Richard repeats the intersection of two conspiratorial yarns I have read often enough to include in Artificial Gods, that some UFOs are owned by our military thanks to America signing away abduction rights to the planet in exchange for the technology. He also parrots that photographs from the Mars lander show alligators and mice, as though the dictatorial, alien government at the heart of conspiracy theories would allow such information to reach us. Either we are dealing with the Illuminati or we are dealing with absolute clods who stumbled into power, but we cannot have it both ways. I don't mention the concept of pareidolia to him, as I am sure he discounted it as an explanation for this earth-shaking information already. Mars would be far too inhospitable to support life as large as a mouse, to say nothing of an alligator, bereft of such survival luxuries as any drinkable water and an atmosphere that doesn't allow through DNA-shredding radiation.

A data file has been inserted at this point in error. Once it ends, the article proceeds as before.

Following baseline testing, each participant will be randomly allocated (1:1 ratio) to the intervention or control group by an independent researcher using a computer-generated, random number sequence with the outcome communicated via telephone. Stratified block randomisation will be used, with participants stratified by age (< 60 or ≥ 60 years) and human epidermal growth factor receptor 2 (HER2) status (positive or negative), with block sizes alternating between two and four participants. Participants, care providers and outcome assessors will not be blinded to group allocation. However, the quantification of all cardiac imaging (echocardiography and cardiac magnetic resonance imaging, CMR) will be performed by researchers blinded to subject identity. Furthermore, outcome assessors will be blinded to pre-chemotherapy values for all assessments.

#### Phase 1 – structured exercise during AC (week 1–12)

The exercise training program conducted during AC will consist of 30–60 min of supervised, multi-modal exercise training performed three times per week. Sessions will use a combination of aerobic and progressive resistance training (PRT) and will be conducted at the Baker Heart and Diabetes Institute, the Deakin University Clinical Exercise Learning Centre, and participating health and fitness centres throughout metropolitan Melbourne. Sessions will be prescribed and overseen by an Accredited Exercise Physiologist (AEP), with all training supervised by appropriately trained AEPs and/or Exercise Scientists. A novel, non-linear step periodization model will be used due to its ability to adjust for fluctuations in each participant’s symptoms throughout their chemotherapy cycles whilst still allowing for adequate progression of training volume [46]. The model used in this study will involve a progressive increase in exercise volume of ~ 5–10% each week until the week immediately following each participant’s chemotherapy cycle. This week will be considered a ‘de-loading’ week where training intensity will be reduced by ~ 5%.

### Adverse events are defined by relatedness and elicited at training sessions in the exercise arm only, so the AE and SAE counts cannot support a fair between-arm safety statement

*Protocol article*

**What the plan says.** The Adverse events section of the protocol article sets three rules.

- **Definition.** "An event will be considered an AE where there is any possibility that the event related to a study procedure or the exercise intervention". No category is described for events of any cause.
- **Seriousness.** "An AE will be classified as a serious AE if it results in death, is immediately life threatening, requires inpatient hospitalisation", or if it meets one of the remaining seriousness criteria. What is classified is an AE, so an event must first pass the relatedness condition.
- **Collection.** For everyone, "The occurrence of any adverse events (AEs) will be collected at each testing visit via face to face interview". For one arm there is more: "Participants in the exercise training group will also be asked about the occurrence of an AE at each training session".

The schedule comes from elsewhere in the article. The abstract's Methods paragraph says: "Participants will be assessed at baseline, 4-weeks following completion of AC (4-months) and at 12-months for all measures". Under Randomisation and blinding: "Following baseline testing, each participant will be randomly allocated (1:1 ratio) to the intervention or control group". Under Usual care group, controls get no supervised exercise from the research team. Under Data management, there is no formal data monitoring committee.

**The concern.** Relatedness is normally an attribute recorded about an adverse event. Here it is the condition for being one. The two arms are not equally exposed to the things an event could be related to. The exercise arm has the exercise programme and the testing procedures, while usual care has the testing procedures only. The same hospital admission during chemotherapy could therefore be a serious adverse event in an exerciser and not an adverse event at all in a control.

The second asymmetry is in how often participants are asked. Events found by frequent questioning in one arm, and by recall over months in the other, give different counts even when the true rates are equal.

Richard claims that he is such an expert at hypnotic regression and that it is so simple that he could teach us all to do it in a matter of five minutes, though he doesn't actually offer. I doubt there are very many skills I could be taught to near mastery in under five minutes. Wandering about someone's unconscious mind should take a bit more time than microwaving broccoli.

He says that our thoughts have been scientifically proven faster than the speed of light. I would love to see a citation for this that doesn't come from a paperback with either a Grey alien or a rainbow on the cover. Our thoughts have a far lower speed limit, based on electrical receptors and neurochemicals. Were this not the case, most anesthetic wouldn't work. It's an optimistic thought and one that alleviates problems in science fiction, but it is not one I can endorse in reality, no matter how one wants to use "quantum entanglement" with all the authority of a Harry Potter spell.